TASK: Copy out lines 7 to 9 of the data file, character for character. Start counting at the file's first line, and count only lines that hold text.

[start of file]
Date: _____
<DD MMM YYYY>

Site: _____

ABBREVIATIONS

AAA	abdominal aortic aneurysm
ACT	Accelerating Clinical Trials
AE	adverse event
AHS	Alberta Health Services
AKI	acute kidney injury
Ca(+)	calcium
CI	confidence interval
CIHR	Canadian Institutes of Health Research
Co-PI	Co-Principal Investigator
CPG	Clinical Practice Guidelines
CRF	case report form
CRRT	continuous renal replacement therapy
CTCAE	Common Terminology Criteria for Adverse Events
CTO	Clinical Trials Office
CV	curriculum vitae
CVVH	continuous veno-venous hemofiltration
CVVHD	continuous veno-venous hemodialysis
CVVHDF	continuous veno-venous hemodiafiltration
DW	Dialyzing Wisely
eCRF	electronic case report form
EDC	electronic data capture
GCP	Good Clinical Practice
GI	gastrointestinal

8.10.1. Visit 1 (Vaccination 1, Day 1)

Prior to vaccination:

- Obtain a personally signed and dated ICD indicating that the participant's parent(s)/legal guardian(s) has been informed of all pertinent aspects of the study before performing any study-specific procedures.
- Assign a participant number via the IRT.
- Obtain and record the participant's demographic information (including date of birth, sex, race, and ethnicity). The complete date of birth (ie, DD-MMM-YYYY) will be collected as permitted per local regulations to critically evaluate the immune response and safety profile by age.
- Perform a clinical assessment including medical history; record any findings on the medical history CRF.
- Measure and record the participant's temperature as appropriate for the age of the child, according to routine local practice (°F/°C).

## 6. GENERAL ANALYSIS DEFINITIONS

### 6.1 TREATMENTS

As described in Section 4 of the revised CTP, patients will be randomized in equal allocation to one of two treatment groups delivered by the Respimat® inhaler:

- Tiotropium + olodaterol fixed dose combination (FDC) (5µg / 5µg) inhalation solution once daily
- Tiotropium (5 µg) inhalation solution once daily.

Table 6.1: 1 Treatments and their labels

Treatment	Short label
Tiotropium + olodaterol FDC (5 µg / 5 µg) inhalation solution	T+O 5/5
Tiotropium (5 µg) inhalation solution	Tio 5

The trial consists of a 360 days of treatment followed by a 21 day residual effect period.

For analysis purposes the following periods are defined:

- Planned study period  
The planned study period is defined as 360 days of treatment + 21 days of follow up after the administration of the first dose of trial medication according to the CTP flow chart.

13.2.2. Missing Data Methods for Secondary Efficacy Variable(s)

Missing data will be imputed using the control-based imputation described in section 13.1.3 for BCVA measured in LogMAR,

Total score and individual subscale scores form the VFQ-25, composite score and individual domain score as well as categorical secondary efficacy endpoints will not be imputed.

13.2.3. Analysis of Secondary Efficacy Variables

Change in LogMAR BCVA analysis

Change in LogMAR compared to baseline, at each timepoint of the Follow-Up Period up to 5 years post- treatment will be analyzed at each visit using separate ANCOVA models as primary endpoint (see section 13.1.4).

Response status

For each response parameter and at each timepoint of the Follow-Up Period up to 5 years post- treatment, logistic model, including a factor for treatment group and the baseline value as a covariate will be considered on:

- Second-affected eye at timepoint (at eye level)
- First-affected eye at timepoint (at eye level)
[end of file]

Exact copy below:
AE	adverse event
AHS	Alberta Health Services
AKI	acute kidney injury